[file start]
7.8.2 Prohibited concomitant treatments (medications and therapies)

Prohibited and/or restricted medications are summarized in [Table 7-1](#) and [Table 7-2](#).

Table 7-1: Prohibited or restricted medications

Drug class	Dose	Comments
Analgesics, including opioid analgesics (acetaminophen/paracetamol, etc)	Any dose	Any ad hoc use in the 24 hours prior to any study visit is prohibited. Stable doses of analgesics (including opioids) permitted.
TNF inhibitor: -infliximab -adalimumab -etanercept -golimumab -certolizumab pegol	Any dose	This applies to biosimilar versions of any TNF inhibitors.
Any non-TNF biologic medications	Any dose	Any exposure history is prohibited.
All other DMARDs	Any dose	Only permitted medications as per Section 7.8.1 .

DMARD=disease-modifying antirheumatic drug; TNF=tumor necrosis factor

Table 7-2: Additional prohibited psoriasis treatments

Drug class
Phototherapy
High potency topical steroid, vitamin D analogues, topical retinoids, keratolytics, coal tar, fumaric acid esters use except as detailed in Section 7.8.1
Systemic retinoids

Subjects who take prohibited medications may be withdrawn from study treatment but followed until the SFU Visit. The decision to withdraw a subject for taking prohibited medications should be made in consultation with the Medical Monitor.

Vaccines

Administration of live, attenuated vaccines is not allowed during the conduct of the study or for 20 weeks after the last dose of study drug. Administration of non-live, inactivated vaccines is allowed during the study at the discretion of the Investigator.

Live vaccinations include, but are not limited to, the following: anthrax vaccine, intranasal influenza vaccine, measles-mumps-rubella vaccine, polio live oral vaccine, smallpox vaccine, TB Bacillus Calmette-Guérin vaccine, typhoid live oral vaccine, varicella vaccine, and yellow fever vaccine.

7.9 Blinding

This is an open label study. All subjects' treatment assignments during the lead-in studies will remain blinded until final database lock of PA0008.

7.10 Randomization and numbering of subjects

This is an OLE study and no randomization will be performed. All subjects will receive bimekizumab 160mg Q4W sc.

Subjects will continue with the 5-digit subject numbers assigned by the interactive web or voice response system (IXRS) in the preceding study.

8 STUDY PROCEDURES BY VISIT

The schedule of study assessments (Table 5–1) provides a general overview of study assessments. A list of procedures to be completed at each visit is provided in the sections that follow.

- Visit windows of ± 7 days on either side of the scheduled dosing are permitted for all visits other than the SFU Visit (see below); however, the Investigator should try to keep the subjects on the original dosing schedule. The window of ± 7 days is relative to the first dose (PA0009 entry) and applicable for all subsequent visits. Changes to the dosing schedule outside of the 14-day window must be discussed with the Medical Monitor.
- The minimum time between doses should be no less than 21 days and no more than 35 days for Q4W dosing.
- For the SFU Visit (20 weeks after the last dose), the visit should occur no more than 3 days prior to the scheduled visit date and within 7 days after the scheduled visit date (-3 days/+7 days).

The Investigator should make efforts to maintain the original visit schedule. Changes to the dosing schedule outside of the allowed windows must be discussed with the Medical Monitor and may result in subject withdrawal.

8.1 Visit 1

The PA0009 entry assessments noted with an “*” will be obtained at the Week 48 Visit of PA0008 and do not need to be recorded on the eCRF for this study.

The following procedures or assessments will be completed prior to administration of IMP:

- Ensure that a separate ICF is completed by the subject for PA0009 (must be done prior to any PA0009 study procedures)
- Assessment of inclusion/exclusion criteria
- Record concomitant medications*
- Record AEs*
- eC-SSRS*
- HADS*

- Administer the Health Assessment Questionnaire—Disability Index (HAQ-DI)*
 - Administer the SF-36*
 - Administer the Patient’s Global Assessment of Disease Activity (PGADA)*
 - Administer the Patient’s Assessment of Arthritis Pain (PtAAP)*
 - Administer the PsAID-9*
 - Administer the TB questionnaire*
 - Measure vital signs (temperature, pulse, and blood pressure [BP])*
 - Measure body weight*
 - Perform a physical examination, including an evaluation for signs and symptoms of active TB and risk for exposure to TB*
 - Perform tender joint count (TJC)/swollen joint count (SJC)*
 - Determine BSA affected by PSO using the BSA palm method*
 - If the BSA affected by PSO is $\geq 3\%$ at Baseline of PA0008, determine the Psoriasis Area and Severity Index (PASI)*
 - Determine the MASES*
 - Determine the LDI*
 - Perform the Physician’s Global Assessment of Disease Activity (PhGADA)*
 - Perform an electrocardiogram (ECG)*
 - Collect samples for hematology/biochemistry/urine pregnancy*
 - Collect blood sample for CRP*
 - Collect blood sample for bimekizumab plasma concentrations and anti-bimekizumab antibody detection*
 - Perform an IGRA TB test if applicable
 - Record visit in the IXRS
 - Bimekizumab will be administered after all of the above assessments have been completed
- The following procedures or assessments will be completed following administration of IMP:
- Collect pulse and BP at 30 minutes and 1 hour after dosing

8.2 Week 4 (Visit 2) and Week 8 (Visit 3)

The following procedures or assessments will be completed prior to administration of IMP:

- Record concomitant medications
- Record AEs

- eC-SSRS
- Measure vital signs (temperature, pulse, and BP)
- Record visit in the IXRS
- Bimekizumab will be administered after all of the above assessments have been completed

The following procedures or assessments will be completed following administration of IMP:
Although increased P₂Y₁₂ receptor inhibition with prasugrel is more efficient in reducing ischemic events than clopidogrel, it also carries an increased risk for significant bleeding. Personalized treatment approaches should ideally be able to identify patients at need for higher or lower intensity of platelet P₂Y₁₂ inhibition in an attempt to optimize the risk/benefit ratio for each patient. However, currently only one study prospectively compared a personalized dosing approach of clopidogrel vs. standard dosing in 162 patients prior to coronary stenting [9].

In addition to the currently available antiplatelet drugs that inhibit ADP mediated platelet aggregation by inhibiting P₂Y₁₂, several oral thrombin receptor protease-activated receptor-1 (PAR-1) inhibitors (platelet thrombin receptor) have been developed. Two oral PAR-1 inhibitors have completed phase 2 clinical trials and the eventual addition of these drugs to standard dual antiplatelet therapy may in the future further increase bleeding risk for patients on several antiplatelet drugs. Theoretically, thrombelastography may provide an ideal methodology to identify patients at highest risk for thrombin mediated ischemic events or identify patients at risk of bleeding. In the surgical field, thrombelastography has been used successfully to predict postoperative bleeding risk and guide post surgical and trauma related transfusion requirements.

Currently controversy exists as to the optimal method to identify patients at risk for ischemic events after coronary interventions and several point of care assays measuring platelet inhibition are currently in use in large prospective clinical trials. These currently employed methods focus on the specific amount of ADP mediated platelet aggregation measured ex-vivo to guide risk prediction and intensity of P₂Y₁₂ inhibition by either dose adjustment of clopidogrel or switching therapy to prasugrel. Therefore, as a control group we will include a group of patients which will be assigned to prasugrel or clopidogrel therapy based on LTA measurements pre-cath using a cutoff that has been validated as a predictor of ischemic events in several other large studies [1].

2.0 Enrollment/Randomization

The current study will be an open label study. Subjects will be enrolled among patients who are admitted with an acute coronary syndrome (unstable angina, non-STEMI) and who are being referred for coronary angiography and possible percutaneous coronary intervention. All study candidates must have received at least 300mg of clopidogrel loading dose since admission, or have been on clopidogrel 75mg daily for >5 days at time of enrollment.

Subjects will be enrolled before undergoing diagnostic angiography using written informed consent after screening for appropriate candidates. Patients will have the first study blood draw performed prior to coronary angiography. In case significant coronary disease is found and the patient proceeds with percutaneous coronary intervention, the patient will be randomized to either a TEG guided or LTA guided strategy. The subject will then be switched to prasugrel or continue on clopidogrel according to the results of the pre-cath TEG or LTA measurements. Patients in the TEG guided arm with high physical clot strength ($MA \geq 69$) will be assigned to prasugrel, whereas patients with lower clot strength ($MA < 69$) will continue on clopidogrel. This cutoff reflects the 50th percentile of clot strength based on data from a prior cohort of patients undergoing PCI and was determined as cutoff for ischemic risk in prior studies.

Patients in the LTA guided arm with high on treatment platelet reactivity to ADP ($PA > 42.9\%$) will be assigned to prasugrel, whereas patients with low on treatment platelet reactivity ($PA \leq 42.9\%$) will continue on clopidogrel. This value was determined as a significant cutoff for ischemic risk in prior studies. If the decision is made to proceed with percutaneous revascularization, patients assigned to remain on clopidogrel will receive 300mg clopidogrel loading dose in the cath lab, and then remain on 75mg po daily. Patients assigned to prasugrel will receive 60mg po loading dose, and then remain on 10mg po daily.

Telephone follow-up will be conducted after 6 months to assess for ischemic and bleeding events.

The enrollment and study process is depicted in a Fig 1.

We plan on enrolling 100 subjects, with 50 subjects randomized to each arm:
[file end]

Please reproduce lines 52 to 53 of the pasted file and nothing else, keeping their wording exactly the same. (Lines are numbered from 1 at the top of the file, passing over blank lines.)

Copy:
 - Determine the LDI*
 - Perform the Physician’s Global Assessment of Disease Activity (PhGADA)*